Magnesium: what you need to know about Health and magnesium

What is magnesium?

Magnesium is a mineral that is necessary for healthy muscles, neurons, bones, and blood sugar levels. If you don’t receive enough magnesium in your diet for an extended period of time, you may develop health problems such as heart disease, stroke, diabetes, or osteoporosis.

What does magnesium do?

Magnesium is necessary for many bodily activities. It is required for muscles and nerves to function properly, for blood sugar and blood pressure to remain stable, and for the formation of protein, bone, and DNA.

Low magnesium levels might eventually lead to low calcium and potassium levels. If your body does not have enough magnesium, you may have symptoms such as headaches, loss of appetite, nausea, vomiting, exhaustion, and weakness. A severe magnesium deficit can result in numbness, tingling, muscle cramps, seizures, personality changes, and an irregular heart rhythm.

People who are deficient in magnesium are more likely to develop:

  • high blood pressure
  • heart disease
  • stroke
  • type 2 diabetes
  • osteoporosis
  • migraines

How do you acquire enough magnesium?

Magnesium can be obtained from the diet or as a supplement. Magnesium-rich foods include green leafy vegetables, legumes, nuts and seeds, and whole grains.

How much magnesium do I require?

Men under 30 require 400 milligrams (mg) of magnesium per day, whereas men over 31 require 420mg. Women under the age of 30 require 310mg per day, increasing to 320mg per day after the age of 31. Pregnant and lactating women, on the other hand, require more, around 350 to 360mg per day.

For youngsters, the daily allowance is as follows:

  • 80mg 1-3 years
  • 4 to 8 years: 130mg
  • 240mg for ages 9 to 13.
  • 410mg for boys aged 14 to 18.
  • girls aged 14 to 18: 360mg

It is critical not to consume more magnesium than is recommended, as this can cause diarrhea, nausea, and abdominal cramps. Excessive levels can cause an abnormal heartbeat or cardiac arrest.

Medication and magnesium

Some drugs, such as bisphosphonates (osteoporosis treatment) and some antibiotics, can be affected by taking a magnesium supplement.

Some prescription medicines used to treat acid reflux or stomach ulcers, as well as some diuretics, can have an effect on magnesium levels in the body. If you use a lot of zinc pills, it can affect your ability to absorb magnesium.

Types of Magnesium:

  1. Magnesium citrate
  2. Magnesium oxide
  3. Magnesium chloride
  4. Magnesium lactate
  5. Magnesium malate
  6. Magnesium taurate
  7. Magnesium L-threonate
  8. Magnesium sulfate
  9. Magnesium Glycinate
  10. Magnesium orotate.

The Top 10 Health Benefits Of Magnesium:

  1. It aids in sleep:

Magnesium is required for the optimal function of your brain’s GABA receptors, which play a part in regulating your sleep-wake cycle. In fact, studies have shown that regular magnesium intake can help persons with insomnia sleep better.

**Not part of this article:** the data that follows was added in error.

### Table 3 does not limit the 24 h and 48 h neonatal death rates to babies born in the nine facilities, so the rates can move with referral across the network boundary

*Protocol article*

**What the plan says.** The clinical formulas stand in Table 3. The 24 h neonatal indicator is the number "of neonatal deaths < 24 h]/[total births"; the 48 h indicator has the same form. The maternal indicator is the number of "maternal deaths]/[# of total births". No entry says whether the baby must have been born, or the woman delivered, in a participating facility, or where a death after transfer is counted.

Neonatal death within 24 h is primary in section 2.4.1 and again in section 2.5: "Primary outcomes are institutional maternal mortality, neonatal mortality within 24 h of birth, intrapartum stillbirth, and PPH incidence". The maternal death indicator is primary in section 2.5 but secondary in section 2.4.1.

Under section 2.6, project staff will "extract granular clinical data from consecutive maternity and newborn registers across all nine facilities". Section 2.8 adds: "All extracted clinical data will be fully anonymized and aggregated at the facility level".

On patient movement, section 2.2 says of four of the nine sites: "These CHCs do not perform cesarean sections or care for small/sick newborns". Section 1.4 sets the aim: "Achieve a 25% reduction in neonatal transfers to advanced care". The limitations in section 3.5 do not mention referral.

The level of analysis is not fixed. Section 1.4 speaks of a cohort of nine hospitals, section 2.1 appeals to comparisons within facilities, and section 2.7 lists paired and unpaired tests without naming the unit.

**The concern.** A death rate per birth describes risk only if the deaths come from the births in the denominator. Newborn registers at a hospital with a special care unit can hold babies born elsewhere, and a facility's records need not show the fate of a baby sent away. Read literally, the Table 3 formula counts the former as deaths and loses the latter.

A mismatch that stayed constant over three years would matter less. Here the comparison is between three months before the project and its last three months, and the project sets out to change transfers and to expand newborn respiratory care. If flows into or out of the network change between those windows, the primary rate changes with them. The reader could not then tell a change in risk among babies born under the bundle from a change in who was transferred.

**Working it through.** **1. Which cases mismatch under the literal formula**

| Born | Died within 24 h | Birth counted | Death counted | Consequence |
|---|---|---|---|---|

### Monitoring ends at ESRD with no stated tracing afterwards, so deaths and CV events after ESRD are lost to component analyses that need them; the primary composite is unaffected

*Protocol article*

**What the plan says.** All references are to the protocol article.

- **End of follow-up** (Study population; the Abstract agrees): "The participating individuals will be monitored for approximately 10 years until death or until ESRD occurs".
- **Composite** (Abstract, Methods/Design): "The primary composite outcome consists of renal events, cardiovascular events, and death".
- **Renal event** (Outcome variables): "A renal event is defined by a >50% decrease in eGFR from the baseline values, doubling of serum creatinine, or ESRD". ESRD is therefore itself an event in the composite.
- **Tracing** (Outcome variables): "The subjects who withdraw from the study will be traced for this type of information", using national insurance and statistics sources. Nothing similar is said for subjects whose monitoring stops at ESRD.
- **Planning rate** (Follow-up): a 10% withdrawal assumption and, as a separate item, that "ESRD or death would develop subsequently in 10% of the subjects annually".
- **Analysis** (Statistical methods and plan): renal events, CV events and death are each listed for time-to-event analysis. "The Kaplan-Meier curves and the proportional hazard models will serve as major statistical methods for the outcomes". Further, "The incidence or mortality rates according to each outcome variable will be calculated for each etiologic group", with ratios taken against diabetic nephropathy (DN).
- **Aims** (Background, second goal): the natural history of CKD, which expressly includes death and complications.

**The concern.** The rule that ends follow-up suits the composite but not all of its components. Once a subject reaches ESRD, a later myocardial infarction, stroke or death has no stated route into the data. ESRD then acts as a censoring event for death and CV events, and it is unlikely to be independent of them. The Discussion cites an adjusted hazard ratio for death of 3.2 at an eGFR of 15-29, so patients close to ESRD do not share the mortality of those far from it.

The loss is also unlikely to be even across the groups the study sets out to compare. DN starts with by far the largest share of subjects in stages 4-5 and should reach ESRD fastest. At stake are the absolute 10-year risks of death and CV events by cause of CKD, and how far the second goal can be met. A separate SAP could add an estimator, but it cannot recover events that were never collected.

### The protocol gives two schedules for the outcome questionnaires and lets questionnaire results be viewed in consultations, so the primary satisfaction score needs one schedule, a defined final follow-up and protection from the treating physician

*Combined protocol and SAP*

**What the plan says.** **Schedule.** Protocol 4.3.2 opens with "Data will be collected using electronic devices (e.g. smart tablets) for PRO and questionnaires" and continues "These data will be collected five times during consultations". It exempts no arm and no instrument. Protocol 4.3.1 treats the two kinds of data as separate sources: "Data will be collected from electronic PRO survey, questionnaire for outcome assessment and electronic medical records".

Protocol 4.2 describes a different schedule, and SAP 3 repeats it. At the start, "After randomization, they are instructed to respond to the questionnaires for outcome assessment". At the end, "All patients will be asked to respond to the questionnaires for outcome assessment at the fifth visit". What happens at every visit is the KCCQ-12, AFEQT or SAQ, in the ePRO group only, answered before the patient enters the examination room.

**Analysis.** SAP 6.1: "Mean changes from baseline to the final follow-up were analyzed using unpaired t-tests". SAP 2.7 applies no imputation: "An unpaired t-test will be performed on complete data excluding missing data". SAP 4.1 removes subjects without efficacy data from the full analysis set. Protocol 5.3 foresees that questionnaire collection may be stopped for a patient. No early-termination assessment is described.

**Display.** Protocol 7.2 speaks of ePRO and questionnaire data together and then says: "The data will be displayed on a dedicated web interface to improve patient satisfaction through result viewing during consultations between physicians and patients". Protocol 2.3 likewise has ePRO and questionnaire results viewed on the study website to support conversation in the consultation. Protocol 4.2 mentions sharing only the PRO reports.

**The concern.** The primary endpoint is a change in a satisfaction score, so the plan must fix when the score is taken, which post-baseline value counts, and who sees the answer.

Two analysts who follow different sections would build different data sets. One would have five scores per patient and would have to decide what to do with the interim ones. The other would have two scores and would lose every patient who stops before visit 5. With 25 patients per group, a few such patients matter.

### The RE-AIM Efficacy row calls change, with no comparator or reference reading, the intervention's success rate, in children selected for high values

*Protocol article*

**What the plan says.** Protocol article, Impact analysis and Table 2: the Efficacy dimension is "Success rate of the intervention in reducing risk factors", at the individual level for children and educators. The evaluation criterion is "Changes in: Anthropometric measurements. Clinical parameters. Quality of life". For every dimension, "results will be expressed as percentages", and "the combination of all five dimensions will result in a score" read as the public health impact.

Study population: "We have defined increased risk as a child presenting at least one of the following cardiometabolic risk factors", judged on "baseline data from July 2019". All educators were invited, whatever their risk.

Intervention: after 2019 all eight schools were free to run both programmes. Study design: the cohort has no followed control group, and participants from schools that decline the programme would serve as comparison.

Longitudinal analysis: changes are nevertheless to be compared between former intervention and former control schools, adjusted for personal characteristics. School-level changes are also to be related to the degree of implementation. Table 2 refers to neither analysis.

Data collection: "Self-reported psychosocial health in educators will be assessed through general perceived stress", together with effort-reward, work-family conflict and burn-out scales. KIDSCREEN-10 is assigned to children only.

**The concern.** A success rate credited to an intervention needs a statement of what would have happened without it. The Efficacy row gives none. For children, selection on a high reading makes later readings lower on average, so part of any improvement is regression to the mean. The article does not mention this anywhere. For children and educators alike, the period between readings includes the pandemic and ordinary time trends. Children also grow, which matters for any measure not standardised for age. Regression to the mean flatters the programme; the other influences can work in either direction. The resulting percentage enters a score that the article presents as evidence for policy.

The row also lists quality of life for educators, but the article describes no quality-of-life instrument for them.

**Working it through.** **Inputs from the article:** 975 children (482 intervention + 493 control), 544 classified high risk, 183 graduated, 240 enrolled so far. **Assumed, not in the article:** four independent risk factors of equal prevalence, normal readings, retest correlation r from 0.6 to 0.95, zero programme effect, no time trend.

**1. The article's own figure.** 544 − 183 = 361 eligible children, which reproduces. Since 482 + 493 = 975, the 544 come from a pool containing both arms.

1. It alleviates headaches

Many patients who suffer from persistent headaches and migraines are magnesium deficient, and many others have genetic abnormalities that make magnesium metabolization problematic. Magnesium relieves headache pain by relaxing blood vessels in the brain that become constricted during a headache.

  1. It relieves muscular cramps.

Have you ever been startled up from a deep sleep by a muscle spasm? If so, you may be deficient in magnesium, which is required for optimal neuromuscular transmission and muscle contraction.

  1. It keeps you on track

Constipation, especially persistent constipation, is unpleasant. Many supplements meant to get you going again contain magnesium because of its potential to provide relief rapidly. Magnesium helps by increasing the amount of water in your intestines, which loosens and moves your stool. While this is beneficial for constipation, be cautious of taking too much magnesium in supplement form or you may end up with the opposite problem!

  1. It improves cognitive function.

Magnesium can benefit your brain in a variety of ways. It not only enhances short- and long-term memory, but it also improves neuroplasticity (your brain’s ability to adapt and mend) to boost current memory and prevent age-related memory loss. (2)

6. It gives you more energy.

Being exhausted every day may be common, but it is not normal. Whether you suffer from chronic fatigue as a result of a magnesium shortage or simply want to boost your energy by taking advantage of magnesium’s capacity to control cortisol levels – the hormone that contributes to adrenal fatigue when out of balance – magnesium supplementation can help! (3)

  1. It relieves anxiety.

Your excitatory NMDA receptor in your brain has gone out of control in cases of anxiety. It’s a case of “too much of a good thing,” and magnesium can help settle this down and alleviate anxious feelings.

8. It helps to strengthen your bones

Doesn’t magnesium seem to do everything? According to research, magnesium is required for healthy bones in order to lower the chance of fractures and breaks as you age. (4)

9. It aids in the management of ADHD.

Because of magnesium’s significance in brain function and neurotransmitter activity, studies have indicated that frequent supplementation can help calm symptoms of the neurodevelopmental condition ADHD. (5)

10.It promotes cardiovascular health.

High blood pressure has long been linked to poor heart health. Studies on the relationship between magnesium and heart health have found a significant reduction in both blood pressure (6) and total heart disease risk (7) when magnesium supplements were given.